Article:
Nothing Lasts Forever Review
Written By Roderick Thorp
Year Published: 1979
Page Number: 188
Wrong Spoilers Right Time
Since you’re all likely into the post-holiday blues by now, let’s try and continue that theme with the novel that inspired the beloved holiday classic, “Die Hard.” Yes, you heard right, the book “Nothing Last Forever” was eventually adapted into “Die Hard”. While the basic plots are the same there are some differences. In “Nothing Last Forever” Joe Leland (not John McClain) elderly former cop, turned private detective, turned private security consultant goes to Los Angeles to visit his daughter Holly Genaro while she attends her office Christmas party at the Klaxxon oil company along with her children. While the employees celebrate the year especially their multimillion-dollar bridge deal with Chile, a ruthless gang of German terrorists take over the building leaving only Joe free. He decides to put his lifetime of skills to work and defeat the terrorists. While the big points are the same in both the book and movie, almost everything else is different.
While it has a smaller body count and better writing than most of its contemporaries “Die Hard” is an action movie thru and thru. “Nothing Lasts Forever” however, is a hardboiled detective story with a lot of action; this is the biggest change between the two. While John McClain is frequently pissed off in “Die Hard” he’s a ray of sunshine next to Joe Leland. Like any hardass old ex-cop worth his fedora, Joe has very little nice to say about anything. Joe’s not in L.A. for more than ten minutes before he starts saying that the city looks like a shaved cat and he pegs Holly’s boss and co-workers as assho#$s soon after he meets them (he right of course, but that doesn’t make him sound any less bitter). The grim tone lasts during the entire book and is especially prevalent at the end.
Like any hardass old ex-cop worth his fedora, Joe has very little nice to say about anything. Joe’s not in L.A. for more than ten minutes before he starts saying that the city looks like a shaved cat and he pegs Holly’s boss and co-workers as assho#$s soon after he meets them (he right of course, but that doesn’t make him sound any less bitter). The grim tone lasts during the entire book and is especially prevalent at the end.
The novel is told entirely from Joe’s viewpoint and this leads to big character changes. While “Die Hard” has an excellent cast of supporting characters, “Nothing Lasts Forever” saves all its characterization for the main lead and the main villain. This changes to the hero’s and villains are what help keep the book unique. In “Die Hard” the so-called terrorists were actually just a band of thieves while in “Nothing Lasts Forever” the terrorists are exactly what they seem. In “Die Hard” the contrast is between the high-class European thieves and their blue collar American enemy while in “Nothing Lasts Forever” the battle is very much age vs. youth.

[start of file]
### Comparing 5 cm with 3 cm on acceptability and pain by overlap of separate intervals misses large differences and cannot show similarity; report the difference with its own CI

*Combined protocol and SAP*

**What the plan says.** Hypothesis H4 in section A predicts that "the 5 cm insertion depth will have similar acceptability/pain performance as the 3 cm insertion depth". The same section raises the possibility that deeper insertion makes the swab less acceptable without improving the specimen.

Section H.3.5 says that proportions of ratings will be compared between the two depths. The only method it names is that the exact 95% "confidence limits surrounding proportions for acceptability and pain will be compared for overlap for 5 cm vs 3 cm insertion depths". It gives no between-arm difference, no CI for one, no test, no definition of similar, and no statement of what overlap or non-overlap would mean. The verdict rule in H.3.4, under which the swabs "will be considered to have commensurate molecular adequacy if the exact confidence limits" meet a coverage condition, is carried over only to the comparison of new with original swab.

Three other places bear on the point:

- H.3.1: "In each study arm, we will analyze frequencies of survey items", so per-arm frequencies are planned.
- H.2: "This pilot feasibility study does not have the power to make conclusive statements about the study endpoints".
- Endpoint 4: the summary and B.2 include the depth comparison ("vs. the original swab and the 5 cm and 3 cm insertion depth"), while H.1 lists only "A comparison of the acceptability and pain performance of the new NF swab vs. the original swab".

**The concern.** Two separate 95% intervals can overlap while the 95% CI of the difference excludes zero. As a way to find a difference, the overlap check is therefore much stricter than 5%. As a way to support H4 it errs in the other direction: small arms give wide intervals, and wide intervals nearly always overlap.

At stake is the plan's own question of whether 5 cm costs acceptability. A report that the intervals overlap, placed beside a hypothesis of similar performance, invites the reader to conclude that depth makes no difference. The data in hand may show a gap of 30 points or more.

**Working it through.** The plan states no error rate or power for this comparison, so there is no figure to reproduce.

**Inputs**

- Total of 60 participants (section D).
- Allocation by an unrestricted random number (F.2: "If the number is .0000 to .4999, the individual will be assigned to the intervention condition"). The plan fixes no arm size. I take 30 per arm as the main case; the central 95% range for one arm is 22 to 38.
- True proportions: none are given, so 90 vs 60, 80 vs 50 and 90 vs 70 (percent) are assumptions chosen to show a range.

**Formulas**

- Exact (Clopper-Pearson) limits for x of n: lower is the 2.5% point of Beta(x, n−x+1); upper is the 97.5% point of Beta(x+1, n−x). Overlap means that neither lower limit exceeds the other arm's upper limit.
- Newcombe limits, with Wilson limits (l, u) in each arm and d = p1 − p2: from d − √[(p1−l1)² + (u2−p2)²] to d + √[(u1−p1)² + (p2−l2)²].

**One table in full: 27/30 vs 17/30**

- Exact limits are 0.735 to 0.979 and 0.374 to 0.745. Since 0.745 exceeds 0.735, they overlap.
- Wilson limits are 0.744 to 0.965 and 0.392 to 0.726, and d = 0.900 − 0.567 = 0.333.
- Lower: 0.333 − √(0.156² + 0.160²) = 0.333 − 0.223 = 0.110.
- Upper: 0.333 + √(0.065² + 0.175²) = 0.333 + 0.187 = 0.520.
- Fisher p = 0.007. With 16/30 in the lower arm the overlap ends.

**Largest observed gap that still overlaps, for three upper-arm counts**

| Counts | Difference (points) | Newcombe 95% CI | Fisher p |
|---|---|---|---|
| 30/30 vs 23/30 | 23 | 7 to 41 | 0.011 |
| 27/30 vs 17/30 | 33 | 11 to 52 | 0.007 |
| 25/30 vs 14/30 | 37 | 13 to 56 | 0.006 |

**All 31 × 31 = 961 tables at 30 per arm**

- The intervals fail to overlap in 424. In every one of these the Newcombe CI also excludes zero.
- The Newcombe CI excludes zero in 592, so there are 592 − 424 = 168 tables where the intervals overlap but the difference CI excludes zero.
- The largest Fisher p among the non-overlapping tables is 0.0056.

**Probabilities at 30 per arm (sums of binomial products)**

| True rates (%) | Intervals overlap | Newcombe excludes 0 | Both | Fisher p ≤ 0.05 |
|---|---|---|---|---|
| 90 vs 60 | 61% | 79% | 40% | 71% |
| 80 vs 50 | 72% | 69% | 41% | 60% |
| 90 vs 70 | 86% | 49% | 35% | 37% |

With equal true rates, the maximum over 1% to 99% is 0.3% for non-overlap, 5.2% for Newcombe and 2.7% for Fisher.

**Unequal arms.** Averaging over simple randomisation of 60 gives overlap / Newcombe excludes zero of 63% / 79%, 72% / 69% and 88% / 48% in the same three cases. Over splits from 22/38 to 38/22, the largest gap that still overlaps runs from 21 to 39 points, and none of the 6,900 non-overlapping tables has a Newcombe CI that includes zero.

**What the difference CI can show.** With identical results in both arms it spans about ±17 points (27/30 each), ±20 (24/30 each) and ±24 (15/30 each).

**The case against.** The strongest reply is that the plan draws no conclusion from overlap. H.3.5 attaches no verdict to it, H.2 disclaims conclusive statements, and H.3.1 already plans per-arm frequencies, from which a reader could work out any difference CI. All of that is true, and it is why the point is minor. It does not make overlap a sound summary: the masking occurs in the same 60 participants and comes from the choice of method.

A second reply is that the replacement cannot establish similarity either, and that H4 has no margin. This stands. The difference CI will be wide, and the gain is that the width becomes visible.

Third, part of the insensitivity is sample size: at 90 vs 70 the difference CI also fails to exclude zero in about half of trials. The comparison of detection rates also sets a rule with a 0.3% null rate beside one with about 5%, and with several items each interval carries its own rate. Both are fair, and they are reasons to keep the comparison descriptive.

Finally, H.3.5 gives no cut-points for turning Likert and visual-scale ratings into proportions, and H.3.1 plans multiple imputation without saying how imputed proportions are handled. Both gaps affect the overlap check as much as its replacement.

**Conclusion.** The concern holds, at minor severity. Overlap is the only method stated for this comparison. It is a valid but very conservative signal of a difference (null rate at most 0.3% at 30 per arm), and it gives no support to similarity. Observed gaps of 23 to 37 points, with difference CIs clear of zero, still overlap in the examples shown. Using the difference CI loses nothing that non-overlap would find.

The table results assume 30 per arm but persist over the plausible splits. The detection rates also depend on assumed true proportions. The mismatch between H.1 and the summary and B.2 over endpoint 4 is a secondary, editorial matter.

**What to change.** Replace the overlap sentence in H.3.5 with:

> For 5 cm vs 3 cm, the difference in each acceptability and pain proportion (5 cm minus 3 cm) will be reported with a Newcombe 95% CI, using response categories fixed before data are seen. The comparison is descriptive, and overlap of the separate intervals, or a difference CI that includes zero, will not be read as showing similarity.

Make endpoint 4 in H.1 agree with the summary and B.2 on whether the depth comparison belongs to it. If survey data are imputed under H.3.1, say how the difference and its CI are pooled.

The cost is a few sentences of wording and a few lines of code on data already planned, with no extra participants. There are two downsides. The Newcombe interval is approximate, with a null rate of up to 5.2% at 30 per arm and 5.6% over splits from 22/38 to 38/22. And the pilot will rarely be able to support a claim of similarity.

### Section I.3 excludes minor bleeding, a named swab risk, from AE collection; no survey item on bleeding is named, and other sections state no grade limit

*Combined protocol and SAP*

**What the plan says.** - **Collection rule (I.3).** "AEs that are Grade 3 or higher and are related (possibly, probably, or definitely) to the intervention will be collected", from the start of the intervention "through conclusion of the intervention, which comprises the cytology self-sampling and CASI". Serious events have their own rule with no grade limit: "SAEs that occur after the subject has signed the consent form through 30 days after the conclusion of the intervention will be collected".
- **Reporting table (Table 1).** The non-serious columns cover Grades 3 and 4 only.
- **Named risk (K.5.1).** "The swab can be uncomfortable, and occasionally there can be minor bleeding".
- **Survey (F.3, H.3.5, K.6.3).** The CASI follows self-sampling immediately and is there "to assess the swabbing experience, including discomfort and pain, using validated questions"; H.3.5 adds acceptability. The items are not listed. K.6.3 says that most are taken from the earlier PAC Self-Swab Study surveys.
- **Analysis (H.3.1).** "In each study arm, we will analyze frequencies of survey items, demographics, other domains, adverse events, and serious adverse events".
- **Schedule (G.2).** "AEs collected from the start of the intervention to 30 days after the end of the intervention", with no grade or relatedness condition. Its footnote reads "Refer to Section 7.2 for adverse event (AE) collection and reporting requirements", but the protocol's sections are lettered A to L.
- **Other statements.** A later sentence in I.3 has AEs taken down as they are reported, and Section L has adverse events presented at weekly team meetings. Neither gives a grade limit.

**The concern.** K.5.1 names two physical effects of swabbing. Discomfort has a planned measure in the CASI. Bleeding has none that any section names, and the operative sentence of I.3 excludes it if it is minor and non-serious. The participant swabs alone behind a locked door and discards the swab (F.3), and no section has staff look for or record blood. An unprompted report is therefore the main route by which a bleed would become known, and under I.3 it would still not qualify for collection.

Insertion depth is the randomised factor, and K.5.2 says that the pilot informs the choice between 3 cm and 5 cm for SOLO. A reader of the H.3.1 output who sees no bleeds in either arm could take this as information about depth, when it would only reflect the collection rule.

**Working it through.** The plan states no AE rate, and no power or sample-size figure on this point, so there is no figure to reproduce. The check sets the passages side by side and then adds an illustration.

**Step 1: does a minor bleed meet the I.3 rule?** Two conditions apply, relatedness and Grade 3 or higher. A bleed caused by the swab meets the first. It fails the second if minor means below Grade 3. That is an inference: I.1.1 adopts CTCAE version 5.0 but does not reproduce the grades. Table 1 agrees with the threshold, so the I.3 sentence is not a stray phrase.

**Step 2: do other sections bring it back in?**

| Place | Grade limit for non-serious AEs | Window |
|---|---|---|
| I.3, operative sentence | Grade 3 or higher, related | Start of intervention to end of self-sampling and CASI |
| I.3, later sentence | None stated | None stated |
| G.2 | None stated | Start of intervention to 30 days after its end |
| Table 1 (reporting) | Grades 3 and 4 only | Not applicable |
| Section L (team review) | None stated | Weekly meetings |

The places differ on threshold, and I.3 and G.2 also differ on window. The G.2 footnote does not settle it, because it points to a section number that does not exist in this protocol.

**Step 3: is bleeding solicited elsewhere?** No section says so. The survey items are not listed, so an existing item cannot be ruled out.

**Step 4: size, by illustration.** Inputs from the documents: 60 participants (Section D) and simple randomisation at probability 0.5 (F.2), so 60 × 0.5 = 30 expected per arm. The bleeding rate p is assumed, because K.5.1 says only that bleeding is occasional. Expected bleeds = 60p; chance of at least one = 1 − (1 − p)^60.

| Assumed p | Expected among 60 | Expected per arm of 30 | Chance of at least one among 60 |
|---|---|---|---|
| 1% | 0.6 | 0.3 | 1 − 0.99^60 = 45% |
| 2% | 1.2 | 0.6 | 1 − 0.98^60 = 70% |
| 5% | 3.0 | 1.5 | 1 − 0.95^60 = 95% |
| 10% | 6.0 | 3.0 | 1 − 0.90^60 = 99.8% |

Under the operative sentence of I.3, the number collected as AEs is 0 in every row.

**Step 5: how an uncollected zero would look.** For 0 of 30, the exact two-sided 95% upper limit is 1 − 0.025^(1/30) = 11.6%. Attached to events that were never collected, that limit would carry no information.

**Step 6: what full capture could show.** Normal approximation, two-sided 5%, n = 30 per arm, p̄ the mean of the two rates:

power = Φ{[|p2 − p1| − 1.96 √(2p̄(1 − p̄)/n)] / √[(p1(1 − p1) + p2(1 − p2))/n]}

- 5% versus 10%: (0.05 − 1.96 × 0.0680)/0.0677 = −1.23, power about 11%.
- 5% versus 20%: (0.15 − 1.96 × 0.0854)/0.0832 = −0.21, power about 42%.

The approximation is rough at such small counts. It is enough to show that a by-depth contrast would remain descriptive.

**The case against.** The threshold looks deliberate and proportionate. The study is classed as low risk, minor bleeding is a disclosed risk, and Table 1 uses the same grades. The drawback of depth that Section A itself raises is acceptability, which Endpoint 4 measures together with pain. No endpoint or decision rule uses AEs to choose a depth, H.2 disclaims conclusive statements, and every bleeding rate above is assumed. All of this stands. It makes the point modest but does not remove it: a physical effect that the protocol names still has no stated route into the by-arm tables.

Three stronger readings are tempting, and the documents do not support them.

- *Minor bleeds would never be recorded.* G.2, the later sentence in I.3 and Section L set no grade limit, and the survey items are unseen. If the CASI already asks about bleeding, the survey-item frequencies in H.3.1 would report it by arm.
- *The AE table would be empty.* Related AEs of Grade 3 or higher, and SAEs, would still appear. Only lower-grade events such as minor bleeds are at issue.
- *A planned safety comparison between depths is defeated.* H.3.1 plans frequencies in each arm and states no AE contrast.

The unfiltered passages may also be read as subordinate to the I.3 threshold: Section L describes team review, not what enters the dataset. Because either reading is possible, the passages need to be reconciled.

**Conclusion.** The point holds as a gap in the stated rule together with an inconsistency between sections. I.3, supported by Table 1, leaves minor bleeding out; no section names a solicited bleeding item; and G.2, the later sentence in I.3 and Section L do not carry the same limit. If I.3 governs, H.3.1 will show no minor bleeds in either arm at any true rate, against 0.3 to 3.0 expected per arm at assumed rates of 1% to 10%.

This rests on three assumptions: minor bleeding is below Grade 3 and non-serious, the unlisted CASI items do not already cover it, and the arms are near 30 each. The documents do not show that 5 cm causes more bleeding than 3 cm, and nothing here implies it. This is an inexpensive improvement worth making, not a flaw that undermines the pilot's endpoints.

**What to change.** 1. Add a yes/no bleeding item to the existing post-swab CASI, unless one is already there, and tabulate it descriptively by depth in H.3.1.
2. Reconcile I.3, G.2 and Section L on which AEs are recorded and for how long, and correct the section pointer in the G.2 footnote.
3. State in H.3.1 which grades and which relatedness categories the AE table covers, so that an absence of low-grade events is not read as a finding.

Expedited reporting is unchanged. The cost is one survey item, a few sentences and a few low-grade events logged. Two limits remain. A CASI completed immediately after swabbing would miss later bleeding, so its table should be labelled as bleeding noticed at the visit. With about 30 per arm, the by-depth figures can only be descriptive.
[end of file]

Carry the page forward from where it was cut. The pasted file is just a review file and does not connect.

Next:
In “Die Hard” the so-called terrorists were actually just a band of thieves while in “Nothing Lasts Forever” the terrorists are exactly what they seem. In “Die Hard” the contrast is between the high-class European thieves and their blue collar American enemy while in “Nothing Lasts Forever” the battle is very much age vs. youth.
While it is mentioned once that the terrorist leader Anton Gruber comes from a wealthy background what is more often remarked on is that some of the terrorists are barely older than teenagers in contrast to the sixty-year-old Joe Leland. The book is much darker due to this change especially since half the terrorists are women. This is one of the best changes as it makes the rank and file terrorists much more unique and memorable.
What was especially surprising to me was the lack of overt politics in the book. It’s not that politics are totally absent from the book but for a book published during the cold war it’s surprising to see nothing about communism or the Soviet Union. This is even more surprising given that Anton Gruber is said to have begun his career in crime with the German Marxist Baader-Meinhof gang.
I’m torn on this, while I’m no fan of political rants it would have been interesting to add another difference between Joe and the terrorists especially since the ending reveals them to be quite justified. While I am happy the main villain got more back-story Anton Gruber simply can’t compare to Alan Rickman’s utterly superb turn as Hans Gruber. But villains are nothing without an interesting hero to go against and Joe Leland brings a lot to the table